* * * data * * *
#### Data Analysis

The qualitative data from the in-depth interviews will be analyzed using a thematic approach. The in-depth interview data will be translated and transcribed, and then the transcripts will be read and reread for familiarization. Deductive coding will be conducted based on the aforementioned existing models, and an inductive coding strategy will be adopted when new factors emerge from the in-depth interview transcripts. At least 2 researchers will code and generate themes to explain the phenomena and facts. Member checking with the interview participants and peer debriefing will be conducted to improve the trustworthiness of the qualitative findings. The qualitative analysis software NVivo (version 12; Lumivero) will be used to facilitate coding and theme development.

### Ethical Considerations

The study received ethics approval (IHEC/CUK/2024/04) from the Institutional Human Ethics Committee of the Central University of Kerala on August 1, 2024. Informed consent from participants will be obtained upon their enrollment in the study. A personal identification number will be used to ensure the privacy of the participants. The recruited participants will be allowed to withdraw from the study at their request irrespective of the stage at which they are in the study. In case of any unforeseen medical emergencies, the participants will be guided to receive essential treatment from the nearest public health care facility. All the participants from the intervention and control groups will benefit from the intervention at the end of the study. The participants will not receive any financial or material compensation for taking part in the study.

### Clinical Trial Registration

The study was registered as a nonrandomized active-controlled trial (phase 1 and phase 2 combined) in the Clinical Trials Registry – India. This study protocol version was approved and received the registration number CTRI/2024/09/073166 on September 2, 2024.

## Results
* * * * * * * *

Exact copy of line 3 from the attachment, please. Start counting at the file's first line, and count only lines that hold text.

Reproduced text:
### Ethical Considerations